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NARRATOR: O'Neal's successor, John Thain, was paid 87 million dollars in 2007; and in December of 2008, two months after Merrill was bailed out by U.S. taxpayers, Thain and Merrill's board handed out billions in bonuses. In March of 2008, AIG's Financial Products Division lost 11 billion dollars. Instead of being fired, Joseph Cassano, the head of AIGFP, was kept on as a consultant – for a million dollars a month. 02:19:55.27 MARTIN SULLIVAN: And you want to make sure that the key players and the key, key employees, uh, within AIGFP; yeah, we retain that intellectual knowledge. 02:20:03.18 DOMINIQUE STRAUSS-KAHN: I attended a very interesting, uh, dinner, organized by Hank Paulson, a little more than one year ago; uh, with some officials and a couple of, uh, CEOs from the biggest, uh, banks in the U.S. And uh, surprisingly enough, all these gentlemen were arguing, uh, we were too greedy; so we have part responsibility. Fine. And then they were turning to the treasurer, to the secretary of the Treasury, and say, you should regulate more, because we are too greedy, we can't avoid it. The only way to avoid this is to have more regulation. 02:20:34.03 CHARLES FERGUSON: I have spoken to many bankers about – DOMINIQUE STRAUSS-KAHN: Um hm. CHARLES FERGUSON: – this question, including very senior ones. And uh, this is the first time that I've ever heard anybody say that they actually wanted their compensation to be regulated – DOMINIQUE STRAUSS-KAHN: Yeah, because it was at the moment where they were afraid. And uh, after, when solution to the crisis began to appear, then probably they, they changed their mind.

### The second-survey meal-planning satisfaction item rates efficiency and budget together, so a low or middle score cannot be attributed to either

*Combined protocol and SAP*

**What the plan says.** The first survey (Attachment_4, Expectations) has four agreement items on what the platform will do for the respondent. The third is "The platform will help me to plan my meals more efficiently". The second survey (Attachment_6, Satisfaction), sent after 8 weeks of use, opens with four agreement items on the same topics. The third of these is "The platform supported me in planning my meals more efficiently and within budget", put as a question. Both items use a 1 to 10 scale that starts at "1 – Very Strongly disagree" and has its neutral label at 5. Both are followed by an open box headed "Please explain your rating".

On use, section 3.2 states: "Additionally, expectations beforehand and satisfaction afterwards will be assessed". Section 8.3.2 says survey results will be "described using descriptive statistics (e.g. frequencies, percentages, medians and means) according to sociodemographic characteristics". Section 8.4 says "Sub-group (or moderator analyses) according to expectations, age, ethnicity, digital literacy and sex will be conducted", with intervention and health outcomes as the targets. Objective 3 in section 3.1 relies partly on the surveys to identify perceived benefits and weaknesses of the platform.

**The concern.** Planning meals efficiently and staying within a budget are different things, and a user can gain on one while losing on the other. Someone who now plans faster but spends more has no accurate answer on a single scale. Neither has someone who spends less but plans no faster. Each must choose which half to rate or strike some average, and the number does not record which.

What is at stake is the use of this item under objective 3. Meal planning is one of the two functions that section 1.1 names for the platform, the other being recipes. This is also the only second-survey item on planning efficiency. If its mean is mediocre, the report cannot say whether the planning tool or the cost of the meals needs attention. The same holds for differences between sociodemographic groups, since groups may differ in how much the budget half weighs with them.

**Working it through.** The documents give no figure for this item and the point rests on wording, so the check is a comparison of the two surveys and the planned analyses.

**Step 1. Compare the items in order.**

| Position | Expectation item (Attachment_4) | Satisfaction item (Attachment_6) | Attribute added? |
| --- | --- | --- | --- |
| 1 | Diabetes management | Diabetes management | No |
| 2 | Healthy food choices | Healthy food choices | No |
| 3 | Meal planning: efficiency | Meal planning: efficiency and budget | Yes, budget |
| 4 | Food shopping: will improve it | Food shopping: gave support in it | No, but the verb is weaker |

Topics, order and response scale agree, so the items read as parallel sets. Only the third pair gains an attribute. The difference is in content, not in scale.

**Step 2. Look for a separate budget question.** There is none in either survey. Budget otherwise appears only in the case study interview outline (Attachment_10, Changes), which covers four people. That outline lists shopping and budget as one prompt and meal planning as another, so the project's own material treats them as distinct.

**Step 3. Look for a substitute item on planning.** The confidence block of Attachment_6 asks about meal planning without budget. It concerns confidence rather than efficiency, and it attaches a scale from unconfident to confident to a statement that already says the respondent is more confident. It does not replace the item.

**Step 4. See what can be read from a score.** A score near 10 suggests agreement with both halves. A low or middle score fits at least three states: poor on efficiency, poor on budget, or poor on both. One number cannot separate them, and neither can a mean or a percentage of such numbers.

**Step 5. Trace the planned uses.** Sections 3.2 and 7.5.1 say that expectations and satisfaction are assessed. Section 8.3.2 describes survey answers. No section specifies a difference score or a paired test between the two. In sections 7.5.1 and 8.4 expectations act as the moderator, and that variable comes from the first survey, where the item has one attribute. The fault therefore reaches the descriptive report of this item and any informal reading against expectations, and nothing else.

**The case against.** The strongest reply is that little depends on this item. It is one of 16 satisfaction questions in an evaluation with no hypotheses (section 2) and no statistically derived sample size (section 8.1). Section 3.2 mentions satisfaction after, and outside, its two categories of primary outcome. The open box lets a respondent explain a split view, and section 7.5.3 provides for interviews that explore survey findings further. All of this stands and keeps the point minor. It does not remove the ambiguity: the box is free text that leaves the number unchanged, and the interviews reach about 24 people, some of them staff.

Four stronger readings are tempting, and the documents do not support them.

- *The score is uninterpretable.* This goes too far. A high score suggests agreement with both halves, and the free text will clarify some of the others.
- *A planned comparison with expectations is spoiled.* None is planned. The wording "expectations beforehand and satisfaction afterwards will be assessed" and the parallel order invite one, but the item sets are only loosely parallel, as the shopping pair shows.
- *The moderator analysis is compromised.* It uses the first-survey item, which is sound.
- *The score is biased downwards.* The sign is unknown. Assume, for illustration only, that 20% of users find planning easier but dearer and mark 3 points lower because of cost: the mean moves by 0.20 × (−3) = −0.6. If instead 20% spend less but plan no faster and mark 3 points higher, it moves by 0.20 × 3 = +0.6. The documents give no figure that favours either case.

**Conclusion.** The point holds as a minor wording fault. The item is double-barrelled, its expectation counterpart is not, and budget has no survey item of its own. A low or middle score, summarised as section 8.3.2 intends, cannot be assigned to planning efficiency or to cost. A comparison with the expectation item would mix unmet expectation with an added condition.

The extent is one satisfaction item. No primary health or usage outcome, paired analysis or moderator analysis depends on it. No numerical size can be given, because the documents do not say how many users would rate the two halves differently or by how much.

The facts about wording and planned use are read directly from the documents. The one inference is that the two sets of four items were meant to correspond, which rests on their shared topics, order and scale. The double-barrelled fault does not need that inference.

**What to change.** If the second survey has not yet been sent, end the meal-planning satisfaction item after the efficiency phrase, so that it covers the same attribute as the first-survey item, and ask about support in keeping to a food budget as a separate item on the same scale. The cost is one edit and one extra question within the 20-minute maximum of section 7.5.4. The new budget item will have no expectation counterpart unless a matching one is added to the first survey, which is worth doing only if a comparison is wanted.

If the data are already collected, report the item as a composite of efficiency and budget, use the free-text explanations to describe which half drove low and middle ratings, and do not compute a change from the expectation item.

02:21:00.06 NARRATOR: In the U.S., the banks are now bigger, more powerful, and more concentrated than ever before.